The Protection of the Republic Act was then used, however, in exactly the opposite direction. For the judges, prosecutors, police officers and most of the political, military and economic elites, the enemy stood mainly in the labour movement. The countless pogroms, beatings and murders carried out by the growing Nazi movement were rarely punished, and if then, only mildly, unlike left-wingers and socialists whose unpopular utterances (in the eyes of the establishment) were met with prison sentences.
The state apparatus, which aided Hitler’s rise in his struggle against the working class and democratic forms—with the help of the Protection of the Republic Act—served his reign of terror for 12 years, and was subsequently taken over largely unchanged by the postwar Federal Republic of Germany.
The opponent of the state also remained the working class. From 1950, the new West German government moved vehemently against so-called “communist tendencies”. In 1952, the government of Konrad Adenauer (Christian Democratic Union—CDU) requested a ban on the Nazi “Socialist Reich Party” (SRP), which was then imposed later that year. Just three days after the request to ban the SRP, there followed a request to ban the KPD (Communist Party). Here, the proceedings dragged on until 1956, when the Supreme Court finally bowed to Adenauer’s will.
The prohibition legitimised imprisonment, loss of employment and a ban on political activity not only against thousands of real and alleged KPD members, but against anyone who stood up for Marxist and socialist politics. In some cases, prison sentences were imposed by the very judges who had done the same under the Hitler regime, but this time officially to “protect democracy”.
The claim that the KPD ban was imposed because the West German “democracy of the early 1950s was young and inexperienced”, as Prantl says, is false. What was young, or more precisely, newly renovated, was merely the façade. Behind this stood a ruling class very experienced and ready to go to extreme lengths against the working class. The ban on the Nazi SRP was only the prelude to once again pulling out all the stops against “left-wing extremism”.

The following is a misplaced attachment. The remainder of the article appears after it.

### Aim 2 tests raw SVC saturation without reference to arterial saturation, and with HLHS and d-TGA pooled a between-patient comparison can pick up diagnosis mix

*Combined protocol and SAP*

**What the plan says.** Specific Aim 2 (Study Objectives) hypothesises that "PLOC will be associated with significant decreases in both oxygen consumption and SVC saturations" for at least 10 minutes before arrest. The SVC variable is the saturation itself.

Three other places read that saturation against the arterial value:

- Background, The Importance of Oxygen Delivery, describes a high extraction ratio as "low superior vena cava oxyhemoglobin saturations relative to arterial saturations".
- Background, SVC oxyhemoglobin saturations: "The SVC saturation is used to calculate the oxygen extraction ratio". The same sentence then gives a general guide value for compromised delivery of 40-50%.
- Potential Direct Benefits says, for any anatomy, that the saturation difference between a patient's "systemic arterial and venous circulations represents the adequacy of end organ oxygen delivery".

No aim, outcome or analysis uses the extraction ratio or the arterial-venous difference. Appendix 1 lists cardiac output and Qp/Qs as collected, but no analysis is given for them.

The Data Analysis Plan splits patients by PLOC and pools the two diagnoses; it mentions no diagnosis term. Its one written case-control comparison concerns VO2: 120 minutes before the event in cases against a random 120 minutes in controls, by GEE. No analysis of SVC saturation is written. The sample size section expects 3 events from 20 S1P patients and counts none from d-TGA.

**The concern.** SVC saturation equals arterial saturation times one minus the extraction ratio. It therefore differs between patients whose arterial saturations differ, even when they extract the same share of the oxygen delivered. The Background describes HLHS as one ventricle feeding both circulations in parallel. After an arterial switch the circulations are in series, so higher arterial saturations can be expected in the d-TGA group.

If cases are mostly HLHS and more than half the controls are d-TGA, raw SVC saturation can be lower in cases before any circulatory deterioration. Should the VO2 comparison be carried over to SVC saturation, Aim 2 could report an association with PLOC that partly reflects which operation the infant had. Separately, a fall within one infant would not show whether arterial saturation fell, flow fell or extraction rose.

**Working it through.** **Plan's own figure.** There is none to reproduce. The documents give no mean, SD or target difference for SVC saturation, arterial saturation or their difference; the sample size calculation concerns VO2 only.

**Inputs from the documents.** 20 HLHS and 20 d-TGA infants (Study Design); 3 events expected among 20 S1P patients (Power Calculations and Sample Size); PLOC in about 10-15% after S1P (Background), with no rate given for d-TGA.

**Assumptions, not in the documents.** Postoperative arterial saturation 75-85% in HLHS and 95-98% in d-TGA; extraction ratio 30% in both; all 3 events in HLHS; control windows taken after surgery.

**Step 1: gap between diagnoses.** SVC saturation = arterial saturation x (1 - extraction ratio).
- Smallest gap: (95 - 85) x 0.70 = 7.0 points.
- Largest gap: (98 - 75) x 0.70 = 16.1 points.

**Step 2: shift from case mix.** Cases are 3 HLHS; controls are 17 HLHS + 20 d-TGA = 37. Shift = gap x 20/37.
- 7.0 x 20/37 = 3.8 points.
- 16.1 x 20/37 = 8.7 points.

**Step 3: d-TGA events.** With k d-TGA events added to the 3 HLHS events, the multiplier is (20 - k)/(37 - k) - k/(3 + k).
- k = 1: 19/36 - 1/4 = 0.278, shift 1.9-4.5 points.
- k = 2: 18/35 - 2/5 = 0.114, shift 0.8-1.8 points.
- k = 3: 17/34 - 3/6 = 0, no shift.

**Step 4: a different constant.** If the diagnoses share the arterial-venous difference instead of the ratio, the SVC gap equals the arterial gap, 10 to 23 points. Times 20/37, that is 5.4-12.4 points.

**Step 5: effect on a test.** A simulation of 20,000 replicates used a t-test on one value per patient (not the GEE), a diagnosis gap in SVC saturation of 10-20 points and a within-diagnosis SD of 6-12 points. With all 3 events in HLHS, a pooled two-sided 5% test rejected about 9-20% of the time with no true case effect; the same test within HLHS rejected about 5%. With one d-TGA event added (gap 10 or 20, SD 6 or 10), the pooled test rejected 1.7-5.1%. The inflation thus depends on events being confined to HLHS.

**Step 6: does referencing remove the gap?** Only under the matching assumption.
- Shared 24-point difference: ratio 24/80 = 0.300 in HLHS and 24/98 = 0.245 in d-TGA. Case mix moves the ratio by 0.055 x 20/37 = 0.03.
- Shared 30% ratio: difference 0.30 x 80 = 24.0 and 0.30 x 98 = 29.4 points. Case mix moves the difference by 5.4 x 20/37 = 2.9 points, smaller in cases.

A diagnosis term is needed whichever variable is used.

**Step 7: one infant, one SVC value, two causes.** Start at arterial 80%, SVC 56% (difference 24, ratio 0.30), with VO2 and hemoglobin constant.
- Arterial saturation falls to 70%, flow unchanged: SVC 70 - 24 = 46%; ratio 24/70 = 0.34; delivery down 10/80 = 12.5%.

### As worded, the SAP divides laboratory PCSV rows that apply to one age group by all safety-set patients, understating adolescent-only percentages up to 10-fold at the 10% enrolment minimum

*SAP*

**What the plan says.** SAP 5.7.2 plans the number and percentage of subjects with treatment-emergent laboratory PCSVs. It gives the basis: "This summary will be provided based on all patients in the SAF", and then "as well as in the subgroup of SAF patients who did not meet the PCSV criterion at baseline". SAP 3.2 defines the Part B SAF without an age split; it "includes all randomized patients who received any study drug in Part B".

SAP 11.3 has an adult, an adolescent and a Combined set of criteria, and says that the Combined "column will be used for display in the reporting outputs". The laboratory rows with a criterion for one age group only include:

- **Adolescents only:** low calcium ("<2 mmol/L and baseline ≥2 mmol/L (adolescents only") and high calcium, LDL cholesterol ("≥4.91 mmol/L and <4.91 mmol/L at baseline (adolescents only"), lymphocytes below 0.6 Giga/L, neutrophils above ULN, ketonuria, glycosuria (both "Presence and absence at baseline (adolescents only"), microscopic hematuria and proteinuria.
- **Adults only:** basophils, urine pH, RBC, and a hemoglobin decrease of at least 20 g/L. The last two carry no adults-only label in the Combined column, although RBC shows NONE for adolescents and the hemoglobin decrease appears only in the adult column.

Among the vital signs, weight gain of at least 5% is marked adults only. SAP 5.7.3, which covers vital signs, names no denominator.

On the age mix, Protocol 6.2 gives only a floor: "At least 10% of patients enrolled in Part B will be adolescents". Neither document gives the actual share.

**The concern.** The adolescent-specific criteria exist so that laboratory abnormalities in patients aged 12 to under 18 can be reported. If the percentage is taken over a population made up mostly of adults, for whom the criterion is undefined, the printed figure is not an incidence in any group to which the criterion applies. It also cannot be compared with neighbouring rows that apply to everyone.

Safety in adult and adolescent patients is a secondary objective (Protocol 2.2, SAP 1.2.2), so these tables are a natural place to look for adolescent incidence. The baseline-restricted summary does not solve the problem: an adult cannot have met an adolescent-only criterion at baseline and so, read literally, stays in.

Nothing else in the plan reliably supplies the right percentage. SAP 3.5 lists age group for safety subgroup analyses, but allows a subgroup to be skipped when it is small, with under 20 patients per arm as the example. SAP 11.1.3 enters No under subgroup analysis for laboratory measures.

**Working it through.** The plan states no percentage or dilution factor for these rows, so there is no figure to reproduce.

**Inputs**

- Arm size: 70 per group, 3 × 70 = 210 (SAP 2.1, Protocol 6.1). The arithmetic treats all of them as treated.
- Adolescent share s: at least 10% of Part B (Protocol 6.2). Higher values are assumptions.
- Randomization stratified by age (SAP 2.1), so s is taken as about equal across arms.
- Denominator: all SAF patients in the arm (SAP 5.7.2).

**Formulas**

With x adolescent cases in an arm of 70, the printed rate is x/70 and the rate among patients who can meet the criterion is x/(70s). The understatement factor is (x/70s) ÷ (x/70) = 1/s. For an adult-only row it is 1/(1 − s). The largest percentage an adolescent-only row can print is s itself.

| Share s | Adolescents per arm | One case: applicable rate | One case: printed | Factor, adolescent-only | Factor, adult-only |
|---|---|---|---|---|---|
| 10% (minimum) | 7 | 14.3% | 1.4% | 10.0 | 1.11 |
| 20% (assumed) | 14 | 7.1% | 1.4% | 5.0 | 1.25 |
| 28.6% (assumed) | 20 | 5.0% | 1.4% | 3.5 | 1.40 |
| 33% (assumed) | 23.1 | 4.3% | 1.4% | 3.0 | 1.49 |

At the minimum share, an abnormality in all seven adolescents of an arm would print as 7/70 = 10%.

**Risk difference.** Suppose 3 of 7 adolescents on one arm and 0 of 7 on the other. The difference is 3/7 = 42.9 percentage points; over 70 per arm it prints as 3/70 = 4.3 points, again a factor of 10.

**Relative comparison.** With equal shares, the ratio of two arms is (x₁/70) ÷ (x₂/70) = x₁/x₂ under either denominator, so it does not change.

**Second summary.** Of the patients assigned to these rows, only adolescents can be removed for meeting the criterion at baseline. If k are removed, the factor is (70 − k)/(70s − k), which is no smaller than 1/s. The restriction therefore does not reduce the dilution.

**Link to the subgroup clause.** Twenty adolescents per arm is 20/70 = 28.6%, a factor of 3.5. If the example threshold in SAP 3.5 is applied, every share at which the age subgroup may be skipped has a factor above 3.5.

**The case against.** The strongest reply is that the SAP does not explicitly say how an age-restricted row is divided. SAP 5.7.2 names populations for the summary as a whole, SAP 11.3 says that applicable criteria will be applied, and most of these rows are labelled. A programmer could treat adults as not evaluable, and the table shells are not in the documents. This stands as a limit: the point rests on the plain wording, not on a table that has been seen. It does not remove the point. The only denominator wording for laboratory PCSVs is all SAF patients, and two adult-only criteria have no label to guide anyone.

References to “protecting victims” and “drying out the intellectual environment” are unacceptable arguments to justify banning a political party. It has not been the freedom of political parties that has held back the law enforcement authorities from arresting the murderers of the NSU. It is now known that the fascist terror group had an extensive network of supporters in a right-wing scene that is massively infiltrated and monitored by police and domestic intelligence agencies. Nevertheless, it was able to carry on for years. Whether and to what extent the security agencies had direct links to the right-wing terrorists remains so far unclear.
As for the intellectual arsonists, they are not just to be found in NPD headquarters. The state attorneys have refused to prosecute Thilo Sarrazin—who is admired by the NPD—for inciting racism. Chancellor Angela Merkel has publicly stated, “Multiculturalism has failed”. Journalist Henryk Broder, who has accused Europe of “surrendering” to Islam and who was quoted approvingly several times by the Norwegian right-wing terrorist Anders Breivik in his manifesto, is also constantly given a platform, even on public television. The “intellectual environment” of inhuman racism is not only created by the NPD, but to a far more dangerous extent by representatives of the establishment in the media and politics.
And the constant emphasis on a link between the NPD and NSU, with which the party ban is now being justified, is only an excuse. By the standards of the Supreme Court, acts of violence could only justify a ban if it can be proved that they were prepared or planned by the party as a whole, and not “just” by individual officials.
Former supreme court judge Siegfried Bross, who was involved in the earlier proceedings against the NPD, has been even more forthright. Talking to the taz newspaper, he said the real reason for a ban was purely political: “According to the Supreme Court in the 1950s, a party is to be prohibited if it adopts a ‘militant aggressive attitude towards the existing order’.”
In other words, it is not Turkish workers or businessmen who should be protected against racism and violence—that does not require the banning of the NPD. What should be established—as in 1922 and 1952—is a precedent to defend “the existing order” against “militant agitation”. The prohibition of the NPD could thus quickly be followed by the banning of a socialist party.